IV.
CONCLUSION

        The Circuit Court of Nicholas County erred in finding the Commission had no authority to reinstate Mr. Hopkins as a deputy sheriff. Therefore, the circuit court's final order is reversed.

                                    Reversed.


Footnote: 1

    An amicus brief was filed on behalf of the West Virginia Association of County Officials, requesting that this Court affirm the circuit court's ruling.
Footnote: 2
    It is crystal clear that the deputy sheriff in Lester was reinstated by the deputy sheriffs' civil service commission. See Lester, 180 W. Va. at 573, 378 S.E.2d at 294.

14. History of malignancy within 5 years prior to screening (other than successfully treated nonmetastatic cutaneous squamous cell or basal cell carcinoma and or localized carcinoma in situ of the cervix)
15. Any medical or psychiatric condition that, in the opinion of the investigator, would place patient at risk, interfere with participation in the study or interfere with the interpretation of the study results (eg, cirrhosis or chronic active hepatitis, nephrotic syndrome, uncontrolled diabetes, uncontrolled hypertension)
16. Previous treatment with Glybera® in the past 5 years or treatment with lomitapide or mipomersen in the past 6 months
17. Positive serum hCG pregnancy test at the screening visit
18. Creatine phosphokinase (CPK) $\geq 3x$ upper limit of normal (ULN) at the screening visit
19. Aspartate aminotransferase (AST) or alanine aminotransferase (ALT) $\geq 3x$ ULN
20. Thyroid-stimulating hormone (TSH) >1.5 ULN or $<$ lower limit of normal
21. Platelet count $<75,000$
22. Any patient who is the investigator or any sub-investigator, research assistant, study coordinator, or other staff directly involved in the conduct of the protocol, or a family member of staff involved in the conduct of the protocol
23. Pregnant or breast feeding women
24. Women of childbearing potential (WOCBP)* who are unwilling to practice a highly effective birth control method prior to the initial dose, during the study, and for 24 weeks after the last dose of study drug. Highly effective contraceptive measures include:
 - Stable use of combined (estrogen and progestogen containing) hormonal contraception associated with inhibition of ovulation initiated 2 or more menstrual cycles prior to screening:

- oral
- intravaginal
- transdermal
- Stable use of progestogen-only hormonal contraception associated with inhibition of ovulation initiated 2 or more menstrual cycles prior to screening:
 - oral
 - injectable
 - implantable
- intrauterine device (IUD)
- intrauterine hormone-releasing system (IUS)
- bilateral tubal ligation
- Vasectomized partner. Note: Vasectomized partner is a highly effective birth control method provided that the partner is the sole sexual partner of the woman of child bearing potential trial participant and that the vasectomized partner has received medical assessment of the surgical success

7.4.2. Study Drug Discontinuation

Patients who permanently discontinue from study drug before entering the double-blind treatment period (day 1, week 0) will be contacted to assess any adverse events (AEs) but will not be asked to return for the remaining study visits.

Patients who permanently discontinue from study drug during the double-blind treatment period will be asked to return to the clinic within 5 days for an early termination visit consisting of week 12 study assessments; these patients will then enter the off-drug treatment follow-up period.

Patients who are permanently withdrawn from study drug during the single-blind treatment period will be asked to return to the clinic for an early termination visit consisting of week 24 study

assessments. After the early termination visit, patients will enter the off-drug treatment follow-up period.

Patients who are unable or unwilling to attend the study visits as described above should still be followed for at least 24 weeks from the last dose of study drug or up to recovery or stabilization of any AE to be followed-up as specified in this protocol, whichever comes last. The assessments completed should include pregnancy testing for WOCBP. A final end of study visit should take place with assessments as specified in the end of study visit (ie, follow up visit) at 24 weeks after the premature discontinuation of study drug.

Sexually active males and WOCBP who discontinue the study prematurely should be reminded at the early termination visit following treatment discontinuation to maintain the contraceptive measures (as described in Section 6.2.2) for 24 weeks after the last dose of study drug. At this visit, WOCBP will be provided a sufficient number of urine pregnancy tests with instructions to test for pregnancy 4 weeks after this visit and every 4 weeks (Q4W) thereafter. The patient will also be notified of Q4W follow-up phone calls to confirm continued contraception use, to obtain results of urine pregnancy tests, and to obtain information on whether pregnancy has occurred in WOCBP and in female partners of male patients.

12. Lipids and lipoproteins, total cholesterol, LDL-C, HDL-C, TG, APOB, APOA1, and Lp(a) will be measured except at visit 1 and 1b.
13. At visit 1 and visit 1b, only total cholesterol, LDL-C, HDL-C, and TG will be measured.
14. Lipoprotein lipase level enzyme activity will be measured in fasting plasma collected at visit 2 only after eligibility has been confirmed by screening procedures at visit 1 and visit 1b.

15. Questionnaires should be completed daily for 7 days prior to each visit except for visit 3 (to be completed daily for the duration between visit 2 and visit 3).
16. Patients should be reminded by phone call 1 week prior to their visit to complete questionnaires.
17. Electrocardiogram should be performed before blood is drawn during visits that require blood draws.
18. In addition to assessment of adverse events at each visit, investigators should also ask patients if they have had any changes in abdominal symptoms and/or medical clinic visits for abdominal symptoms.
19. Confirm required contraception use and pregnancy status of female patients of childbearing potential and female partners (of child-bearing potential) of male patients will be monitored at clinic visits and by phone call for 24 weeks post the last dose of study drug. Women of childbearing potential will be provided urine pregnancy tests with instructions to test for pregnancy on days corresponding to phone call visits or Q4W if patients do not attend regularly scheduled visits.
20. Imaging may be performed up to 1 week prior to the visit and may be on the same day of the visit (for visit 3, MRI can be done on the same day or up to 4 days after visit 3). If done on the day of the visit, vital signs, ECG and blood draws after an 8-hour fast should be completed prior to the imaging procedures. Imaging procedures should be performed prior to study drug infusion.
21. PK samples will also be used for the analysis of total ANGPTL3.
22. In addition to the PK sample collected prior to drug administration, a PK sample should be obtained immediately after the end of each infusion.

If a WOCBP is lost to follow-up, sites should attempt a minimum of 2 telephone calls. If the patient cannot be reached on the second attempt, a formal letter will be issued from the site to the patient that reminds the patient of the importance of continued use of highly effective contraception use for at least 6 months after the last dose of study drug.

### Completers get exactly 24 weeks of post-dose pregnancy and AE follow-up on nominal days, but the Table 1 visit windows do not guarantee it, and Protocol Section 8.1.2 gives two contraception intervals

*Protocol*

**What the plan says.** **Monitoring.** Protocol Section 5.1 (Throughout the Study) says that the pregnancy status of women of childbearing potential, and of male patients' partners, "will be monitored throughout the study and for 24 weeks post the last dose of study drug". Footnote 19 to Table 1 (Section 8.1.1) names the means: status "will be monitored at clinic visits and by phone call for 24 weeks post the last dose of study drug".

Footnote: 3
    Similar discretionary reinstatement authority is found in the civil service procedures contained in W. Va. Code § 7-14B-8 (1985) (Repl. Vol. 2000) (correctional officers); W. Va. Code § 8-14-12 (1972) (Repl. Vol. 1998) (municipal police officers); and W. Va. Code § 8-15-17 (1997) (Repl. Vol. 1998) (municipal firemen).
Footnote: 4
    W. Va. Code § 7-14-11 (1971) (Repl. Vol. 2000) provides in full: